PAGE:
The authors mention, on the first page of the game, that the game is based on their own experiences, and that they are aware that different sufferers experience different symptoms and that not everyone with depression has access to or is willing to seek out therapy and medication. Those aspects were not what I had a problem with. Rather, it was the other parts of the character's life that seemed to vary oddly between detailed and sketchy.
We learn, in the course of the game, a fair amount about who the character is. They're a 20-something middle-class vaguely WASPy American with a boring white-collar job and creative ambitions. They have a mother and a father, both alive and still married, and an older brother who is more successful than they are. They have a girlfriend. They watch a lot of movies. They have some close internet friendships. These aren't the most fleshed-out of details, but it's enough to make this character clearly not "you"-the-player for some people, to make seamless immersion impossible unless these things also apply to you. (Many of them apply to me, which may be why I found the game so eerily accurate in places.)
Some of these things get fleshed out further. We learn a lot, particularly, about the protagonist's relationship with their girlfriend and their family. Other things get left oddly blank. We never get any kind of idea of what the PC's job actually is, nor what the big creative project that they've been working on in their spare time is (a novel, a D&D campaign, a cooking blog, an elaborate knitting project, a text adventure game?). The vague circumlocutions about "your job" and "your project" are fine when the focus is on something else, but in events which focus on these aspects of the character's life, it gets a little cumbersome and awkward.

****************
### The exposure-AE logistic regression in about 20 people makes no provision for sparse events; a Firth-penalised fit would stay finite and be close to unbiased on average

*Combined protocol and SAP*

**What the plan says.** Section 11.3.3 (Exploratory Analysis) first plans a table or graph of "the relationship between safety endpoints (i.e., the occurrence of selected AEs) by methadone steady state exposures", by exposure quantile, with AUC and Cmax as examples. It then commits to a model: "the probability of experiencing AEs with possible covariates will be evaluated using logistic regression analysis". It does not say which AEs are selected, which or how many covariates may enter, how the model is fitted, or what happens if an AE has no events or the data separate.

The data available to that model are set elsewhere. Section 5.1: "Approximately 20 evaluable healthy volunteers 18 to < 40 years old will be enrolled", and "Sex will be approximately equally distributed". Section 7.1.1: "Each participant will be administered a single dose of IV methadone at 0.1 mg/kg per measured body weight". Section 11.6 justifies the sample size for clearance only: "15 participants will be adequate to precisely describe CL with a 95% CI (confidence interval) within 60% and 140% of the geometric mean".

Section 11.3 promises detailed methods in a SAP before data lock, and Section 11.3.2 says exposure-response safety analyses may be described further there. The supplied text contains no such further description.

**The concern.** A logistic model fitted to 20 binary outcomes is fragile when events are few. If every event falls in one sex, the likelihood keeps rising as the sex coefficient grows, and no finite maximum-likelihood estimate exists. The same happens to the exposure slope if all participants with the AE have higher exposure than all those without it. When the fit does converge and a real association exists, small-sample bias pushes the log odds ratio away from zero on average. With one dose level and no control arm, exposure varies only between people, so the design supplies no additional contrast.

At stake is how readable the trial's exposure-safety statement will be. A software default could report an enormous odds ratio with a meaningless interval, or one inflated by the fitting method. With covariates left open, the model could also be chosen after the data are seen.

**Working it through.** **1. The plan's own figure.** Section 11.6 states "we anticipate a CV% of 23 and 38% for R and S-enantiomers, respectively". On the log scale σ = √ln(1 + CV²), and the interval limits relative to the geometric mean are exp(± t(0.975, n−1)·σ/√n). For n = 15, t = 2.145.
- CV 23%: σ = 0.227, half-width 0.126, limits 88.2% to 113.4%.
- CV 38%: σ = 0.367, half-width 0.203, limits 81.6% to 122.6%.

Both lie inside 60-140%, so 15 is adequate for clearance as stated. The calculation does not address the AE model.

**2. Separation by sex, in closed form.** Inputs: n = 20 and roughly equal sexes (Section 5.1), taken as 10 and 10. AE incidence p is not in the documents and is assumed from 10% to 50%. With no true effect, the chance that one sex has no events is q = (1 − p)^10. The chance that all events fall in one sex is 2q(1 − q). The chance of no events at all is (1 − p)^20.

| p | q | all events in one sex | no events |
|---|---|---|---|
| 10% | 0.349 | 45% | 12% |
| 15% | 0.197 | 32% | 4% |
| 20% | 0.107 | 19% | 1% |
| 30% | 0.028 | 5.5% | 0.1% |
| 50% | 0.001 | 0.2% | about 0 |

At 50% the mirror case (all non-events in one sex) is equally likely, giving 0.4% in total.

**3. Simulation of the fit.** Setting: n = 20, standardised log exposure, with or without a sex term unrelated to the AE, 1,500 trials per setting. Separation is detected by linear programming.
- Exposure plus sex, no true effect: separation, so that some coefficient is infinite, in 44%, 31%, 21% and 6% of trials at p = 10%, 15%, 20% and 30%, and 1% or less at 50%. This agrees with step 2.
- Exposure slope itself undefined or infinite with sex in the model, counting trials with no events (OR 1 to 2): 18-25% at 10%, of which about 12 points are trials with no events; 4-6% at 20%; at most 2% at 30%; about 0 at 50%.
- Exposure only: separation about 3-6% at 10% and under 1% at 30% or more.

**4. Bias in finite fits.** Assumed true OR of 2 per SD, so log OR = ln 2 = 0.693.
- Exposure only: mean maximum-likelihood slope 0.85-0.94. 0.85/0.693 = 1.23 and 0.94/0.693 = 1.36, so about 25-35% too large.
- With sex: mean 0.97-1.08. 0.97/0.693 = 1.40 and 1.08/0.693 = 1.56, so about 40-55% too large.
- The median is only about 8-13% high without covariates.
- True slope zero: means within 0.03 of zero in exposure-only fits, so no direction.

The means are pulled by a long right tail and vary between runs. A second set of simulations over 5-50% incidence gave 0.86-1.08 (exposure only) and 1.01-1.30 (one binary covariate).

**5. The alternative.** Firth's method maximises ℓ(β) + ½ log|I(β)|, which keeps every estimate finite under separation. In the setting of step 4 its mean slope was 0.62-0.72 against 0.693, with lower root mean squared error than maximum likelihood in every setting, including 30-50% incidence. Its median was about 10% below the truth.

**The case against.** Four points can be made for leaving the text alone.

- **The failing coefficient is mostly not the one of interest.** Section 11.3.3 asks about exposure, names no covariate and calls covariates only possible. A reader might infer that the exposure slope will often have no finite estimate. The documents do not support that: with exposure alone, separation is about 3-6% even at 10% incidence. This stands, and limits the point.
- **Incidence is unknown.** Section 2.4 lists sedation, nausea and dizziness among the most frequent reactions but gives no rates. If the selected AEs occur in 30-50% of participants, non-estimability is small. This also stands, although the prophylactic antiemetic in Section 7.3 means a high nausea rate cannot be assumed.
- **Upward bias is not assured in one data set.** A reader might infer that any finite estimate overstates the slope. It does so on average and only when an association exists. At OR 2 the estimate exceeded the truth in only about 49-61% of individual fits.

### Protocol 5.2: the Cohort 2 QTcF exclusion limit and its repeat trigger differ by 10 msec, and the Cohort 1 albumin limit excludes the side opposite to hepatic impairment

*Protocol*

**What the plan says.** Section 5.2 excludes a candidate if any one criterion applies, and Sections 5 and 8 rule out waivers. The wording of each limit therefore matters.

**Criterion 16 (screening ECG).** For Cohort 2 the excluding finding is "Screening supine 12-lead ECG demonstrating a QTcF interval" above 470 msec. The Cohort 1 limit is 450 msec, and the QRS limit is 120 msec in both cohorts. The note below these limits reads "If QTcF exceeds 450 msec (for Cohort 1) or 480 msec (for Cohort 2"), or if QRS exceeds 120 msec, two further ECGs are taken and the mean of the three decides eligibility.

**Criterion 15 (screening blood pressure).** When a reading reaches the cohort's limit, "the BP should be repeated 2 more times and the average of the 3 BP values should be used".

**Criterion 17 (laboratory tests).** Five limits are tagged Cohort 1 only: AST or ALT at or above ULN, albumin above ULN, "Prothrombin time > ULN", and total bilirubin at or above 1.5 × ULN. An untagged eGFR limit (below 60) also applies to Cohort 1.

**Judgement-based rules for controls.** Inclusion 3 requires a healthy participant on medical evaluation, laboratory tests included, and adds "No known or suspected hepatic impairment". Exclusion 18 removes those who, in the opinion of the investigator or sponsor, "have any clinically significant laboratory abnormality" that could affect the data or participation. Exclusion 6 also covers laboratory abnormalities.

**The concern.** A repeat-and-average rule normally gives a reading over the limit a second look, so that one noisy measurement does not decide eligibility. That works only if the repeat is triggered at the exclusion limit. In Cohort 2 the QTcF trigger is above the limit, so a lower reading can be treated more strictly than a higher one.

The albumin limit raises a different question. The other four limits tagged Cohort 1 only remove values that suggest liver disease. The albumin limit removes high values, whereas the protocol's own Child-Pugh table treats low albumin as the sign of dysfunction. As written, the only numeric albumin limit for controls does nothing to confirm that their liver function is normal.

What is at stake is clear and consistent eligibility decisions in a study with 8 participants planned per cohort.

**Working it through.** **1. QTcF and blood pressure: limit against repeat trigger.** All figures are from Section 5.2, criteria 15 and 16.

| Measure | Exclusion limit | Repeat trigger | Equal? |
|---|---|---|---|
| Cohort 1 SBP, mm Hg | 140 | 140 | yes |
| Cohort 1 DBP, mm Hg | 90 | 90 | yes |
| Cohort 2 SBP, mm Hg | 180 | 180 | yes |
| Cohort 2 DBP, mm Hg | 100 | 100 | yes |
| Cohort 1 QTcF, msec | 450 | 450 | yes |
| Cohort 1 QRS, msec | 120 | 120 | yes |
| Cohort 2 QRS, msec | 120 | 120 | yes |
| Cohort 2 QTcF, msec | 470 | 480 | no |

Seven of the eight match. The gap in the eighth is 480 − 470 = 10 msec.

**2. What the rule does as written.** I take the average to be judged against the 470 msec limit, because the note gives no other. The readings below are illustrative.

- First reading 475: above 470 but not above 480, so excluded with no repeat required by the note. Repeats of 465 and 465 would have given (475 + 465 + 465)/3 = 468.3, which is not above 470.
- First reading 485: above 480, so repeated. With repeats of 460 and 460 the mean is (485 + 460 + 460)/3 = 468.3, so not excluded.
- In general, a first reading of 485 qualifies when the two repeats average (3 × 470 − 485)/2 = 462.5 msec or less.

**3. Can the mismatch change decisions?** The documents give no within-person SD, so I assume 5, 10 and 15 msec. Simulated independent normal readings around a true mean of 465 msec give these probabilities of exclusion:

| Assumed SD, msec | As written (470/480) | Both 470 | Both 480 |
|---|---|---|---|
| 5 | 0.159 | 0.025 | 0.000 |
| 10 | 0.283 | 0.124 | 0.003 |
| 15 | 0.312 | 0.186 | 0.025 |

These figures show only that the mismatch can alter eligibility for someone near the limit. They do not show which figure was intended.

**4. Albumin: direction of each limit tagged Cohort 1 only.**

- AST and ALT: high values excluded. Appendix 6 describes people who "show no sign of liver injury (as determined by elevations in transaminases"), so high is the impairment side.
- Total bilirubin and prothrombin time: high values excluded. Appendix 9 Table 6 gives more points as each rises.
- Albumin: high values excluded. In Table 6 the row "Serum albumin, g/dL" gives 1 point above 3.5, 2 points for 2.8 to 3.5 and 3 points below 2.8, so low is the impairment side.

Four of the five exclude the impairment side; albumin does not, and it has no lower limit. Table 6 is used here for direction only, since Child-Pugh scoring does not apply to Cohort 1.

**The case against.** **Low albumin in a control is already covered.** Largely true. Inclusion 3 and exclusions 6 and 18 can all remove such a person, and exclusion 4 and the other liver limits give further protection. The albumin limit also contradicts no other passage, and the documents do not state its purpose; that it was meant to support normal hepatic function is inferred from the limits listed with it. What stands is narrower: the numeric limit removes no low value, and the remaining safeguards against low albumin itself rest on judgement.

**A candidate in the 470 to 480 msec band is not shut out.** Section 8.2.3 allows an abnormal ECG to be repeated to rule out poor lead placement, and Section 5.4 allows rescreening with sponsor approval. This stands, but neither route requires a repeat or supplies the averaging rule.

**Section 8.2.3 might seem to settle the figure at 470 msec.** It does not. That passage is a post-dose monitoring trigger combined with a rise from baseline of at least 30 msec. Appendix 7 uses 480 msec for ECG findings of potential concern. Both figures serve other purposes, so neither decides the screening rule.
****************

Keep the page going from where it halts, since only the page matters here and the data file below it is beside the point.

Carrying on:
The PC's girlfriend, Alex, also suffers from the vagueness/specificity divide a bit. Not so much in her characterization, but in that the character is referred to 60% of the time as female and 40% of the time in gender-neutral terms. It reads as though Alex was originally "your gender-unspecified SO (project onto them whatever you prefer)" and was sloppily changed, somewhere late in the process, into "your girlfriend".